‘Toxic Nursing’: How to handle the “in crowd” on the unit
Now we’re sharing more on this subject with an in-depth look at friendships on the job.
Every day at the visiting nurse association, Terri and Jess meet for lunch between patients. When other nurses are available at lunch time, Terri and Jess don’t include them. Sandy, a new nurse, helps pick up some cases from Terri’s territory during a busy period. She asks Terri if they can meet for lunch and discuss the patients she will be taking over. “Oh, sorry, I’m meeting Jess for lunch,” Terri answers.
Sandy doesn’t think much of the decline until a few months later when she again has need of Terri’s input on a patient. She asks about meeting over the lunch hour, and Terri again refuses. “You guys always go to lunch at the same time. How come I’m not invited?” Sandy asks.
“Jess and I have been friends forever, and we work really well together,” Terri tells her. “You wouldn’t understand anything we’re talking about if you joined us.” Sandy is hurt and confused but drops the idea of ever having lunch with Terri.
There are two issues in this scenario: Sandy needs information from Terri regarding patients, and Jess and Terri’s luncheon meetings exclude other staff. If the lunch meetings occur outside of work time, there is not much the manager can do about this. Employees are allowed to decide how they spend their off-duty time. There is no requirement that employees must be friends with each other outside of work, but they must be cordial at work. However, to facilitate friendships among all the staff, management might arrange some social events during work time, like a potluck, a pizza lunch, or an ice-cream social. To address the first issue, management needs to create formal mechanisms for staff to collaborate during work time. When nurses take over patients that another nurse has cared for, or if there is overlap in assignments, nurses must give report or have care conferences with each other. These meetings could be done in person, via phone, or via an electronic venue such as Skype.
From a personal perspective, Sandy feels left out. But from a professional perspective, she needs information from Terri about a patient, and Terri needs to come up with an alternative way to provide it. It’s on Terri to figure out how to address the need.
Do Terri and Jess have the kind of friendship where they can’t include another person occasionally? They aren’t being asked to share everything, but just one lunch. There may be some issues there in getting along with other colleagues in general. Sandy would at least understand the patient care things they are talking about, so it’s an insult to suggest she wouldn’t understand. Terri has put her down both personally and professionally.
It’s good for all nurses to be sensitive to the fact that everyone wants to be included. If you extend yourself for this one person, you’ll be glad you did if you need him or her to extend herself for you in the future. By including him or her, you open a door to an opportunity for this person to help you at some point.
Do some of your employees tend to spend off-work time, such as their lunch hour, with each other, to the exclusion of others? Do you think this is a bad thing? After all—they’re just friends, right?
How might you—the nurse manager—handle a situation such as this one on your unit?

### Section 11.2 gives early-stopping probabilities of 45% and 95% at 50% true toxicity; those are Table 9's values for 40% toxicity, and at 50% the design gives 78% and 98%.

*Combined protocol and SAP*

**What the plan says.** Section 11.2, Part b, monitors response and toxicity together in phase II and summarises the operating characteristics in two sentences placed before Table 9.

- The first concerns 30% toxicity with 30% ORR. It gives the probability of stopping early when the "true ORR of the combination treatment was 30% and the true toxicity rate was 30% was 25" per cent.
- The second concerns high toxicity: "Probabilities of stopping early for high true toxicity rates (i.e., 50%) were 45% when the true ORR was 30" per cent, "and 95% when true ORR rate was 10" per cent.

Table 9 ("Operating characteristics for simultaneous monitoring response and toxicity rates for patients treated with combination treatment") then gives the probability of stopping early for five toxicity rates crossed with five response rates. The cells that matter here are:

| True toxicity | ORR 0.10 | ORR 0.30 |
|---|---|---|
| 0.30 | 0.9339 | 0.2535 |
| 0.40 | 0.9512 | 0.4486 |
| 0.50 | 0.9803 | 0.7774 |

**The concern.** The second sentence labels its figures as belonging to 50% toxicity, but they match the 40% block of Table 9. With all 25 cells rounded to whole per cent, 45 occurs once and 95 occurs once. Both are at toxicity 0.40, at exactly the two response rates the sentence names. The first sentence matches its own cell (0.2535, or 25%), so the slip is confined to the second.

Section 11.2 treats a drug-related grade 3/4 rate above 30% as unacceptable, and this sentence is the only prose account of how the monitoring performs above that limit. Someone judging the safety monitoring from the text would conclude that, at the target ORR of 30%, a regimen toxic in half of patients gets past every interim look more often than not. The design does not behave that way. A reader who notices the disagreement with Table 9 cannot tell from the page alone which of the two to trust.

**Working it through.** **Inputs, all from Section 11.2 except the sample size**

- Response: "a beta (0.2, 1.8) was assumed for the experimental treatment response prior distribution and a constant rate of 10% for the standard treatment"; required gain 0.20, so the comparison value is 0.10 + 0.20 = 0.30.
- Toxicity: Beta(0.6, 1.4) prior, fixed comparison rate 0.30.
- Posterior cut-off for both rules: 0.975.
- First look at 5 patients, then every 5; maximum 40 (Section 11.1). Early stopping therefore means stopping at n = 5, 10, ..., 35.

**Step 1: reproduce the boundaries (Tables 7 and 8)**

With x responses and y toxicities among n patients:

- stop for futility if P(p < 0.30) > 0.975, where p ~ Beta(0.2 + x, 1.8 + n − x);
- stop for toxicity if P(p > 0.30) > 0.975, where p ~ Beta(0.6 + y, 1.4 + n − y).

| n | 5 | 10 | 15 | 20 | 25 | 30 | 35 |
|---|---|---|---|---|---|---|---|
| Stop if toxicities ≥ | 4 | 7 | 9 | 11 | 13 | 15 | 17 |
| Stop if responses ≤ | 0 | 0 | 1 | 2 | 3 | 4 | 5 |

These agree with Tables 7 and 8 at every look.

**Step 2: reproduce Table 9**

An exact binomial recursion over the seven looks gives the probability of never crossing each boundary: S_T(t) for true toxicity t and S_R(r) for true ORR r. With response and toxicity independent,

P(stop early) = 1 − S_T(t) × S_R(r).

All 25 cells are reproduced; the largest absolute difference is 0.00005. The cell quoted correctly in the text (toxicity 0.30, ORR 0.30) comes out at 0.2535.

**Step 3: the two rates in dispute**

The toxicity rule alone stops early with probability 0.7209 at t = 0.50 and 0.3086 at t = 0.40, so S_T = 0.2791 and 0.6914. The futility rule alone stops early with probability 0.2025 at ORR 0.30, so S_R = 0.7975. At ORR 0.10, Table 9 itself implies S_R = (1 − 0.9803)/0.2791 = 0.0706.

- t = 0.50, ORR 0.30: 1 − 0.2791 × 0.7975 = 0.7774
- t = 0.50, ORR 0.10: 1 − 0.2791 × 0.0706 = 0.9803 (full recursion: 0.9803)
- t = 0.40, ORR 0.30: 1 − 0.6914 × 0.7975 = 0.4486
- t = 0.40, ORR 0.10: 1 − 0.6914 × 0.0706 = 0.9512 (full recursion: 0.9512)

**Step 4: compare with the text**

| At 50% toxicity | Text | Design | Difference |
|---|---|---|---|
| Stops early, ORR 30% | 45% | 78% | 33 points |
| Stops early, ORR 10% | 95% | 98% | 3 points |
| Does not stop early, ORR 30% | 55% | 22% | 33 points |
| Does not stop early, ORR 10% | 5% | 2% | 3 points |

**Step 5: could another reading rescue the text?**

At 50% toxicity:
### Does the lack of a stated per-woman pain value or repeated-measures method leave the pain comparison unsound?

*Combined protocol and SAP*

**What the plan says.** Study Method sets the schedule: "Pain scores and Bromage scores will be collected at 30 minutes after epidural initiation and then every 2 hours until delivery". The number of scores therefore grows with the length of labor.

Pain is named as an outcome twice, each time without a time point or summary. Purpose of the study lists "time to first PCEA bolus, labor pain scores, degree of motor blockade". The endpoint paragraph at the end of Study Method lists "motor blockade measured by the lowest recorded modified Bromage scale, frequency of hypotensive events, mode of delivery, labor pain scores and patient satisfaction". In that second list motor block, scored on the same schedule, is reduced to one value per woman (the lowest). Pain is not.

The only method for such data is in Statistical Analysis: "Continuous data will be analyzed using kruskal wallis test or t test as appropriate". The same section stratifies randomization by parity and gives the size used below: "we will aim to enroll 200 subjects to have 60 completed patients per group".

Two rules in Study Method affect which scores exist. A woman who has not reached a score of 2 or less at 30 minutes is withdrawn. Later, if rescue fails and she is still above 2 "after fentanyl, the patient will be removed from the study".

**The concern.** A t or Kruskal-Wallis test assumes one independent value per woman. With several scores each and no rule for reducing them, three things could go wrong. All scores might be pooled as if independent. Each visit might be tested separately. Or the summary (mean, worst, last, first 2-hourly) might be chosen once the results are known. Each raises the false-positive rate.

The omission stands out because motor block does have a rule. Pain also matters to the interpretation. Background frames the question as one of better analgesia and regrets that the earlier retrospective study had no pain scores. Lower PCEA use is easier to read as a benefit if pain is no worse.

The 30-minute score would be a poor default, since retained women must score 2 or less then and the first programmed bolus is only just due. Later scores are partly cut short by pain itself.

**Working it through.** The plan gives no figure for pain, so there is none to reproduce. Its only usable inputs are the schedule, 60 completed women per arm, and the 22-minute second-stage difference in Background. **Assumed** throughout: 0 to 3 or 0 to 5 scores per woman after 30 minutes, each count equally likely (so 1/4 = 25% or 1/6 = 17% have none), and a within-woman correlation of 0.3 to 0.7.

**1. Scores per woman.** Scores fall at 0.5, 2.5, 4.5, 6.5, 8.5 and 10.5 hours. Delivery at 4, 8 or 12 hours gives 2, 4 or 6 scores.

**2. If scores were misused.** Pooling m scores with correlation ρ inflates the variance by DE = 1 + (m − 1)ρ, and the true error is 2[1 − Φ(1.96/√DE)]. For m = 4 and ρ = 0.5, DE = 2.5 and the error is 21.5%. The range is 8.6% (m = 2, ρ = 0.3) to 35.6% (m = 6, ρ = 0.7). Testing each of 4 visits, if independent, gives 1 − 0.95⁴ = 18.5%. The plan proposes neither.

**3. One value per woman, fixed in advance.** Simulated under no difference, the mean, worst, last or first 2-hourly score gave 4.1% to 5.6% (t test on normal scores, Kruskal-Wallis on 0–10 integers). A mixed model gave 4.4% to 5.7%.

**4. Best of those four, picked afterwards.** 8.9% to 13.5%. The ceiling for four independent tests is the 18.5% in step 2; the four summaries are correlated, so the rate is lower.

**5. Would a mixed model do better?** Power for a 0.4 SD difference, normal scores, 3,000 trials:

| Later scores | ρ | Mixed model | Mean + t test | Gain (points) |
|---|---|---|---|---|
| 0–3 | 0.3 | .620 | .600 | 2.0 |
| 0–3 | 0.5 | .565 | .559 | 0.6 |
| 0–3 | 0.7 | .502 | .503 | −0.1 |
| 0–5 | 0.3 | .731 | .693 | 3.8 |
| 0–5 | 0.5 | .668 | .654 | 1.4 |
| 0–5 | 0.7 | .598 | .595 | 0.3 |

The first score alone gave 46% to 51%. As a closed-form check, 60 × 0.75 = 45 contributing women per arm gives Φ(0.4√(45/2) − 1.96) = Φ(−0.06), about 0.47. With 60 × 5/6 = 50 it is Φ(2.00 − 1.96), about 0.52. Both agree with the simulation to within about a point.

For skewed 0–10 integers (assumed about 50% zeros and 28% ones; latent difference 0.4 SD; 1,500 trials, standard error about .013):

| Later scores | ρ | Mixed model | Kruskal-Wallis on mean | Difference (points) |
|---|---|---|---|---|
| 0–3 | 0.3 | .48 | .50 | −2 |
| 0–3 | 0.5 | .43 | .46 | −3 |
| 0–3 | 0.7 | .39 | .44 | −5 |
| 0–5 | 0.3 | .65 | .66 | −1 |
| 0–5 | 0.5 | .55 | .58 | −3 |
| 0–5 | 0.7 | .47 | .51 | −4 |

How does a nurse manager encourage a balance between professionalism and friendships among his or her staff?
Although nurses are adults, there can be a remarkable amount of high-school behavior on a unit. This might take the form of a campaign, in which a group of nurses gangs up on a coworker. Or it might be in the form of a drama queen, who deliberately stirs up trouble. Two-faced workers, who act pleasantly when in the company of management but terribly the rest of the time, are also a problem. Finally, the existence of cliques can have a negative effect on retention, not to mention lead to adverse symptoms among those left out.
Nurse managers must try to combat this behavior by encouraging staff to report it and ensuring those who do will not face retribution. Responding to this type of behavior can be really challenging, because it can feel murkey, unclear, or grey. Sometimes we might feel like something is wrong but can’t quite put our finger on what. Often in these types of situations, careful and quiet reflection can lead to a better understanding of the problem. Nurse managers have to do their very best to make it clear that we are no longer in high school (thank goodness!), and that this type of behavior will not be tolerated. Specific strategies might include a unit-based council of role models or a zero-tolerance policy.
Research has shown that drama and cliques continue into the workplace, much as they did in high school. Challenge your staff members to take the opportunity to get to know their co-workers in a “Create a New Connection Day” where each nurse spends a few minutes talking with another nurse they don’t know very well. You may even assign nurses to pairs where they must discuss an issue at work or just exchange a fun fact.
If possible, offer a motivator (such as a voucher for coffee or tea) to encourage these conversations.
Optional: If the opportunity presents itself, ask folks what fun thing they learned about their colleague.
Adapted with permission from Toxic Nursing by Cheryl Dellasega, PhD, RN, CRNP, and Rebecca L. Volpe, PhD. Published 2013 by The Honor Society of Nursing: Sigma Theta Tau International.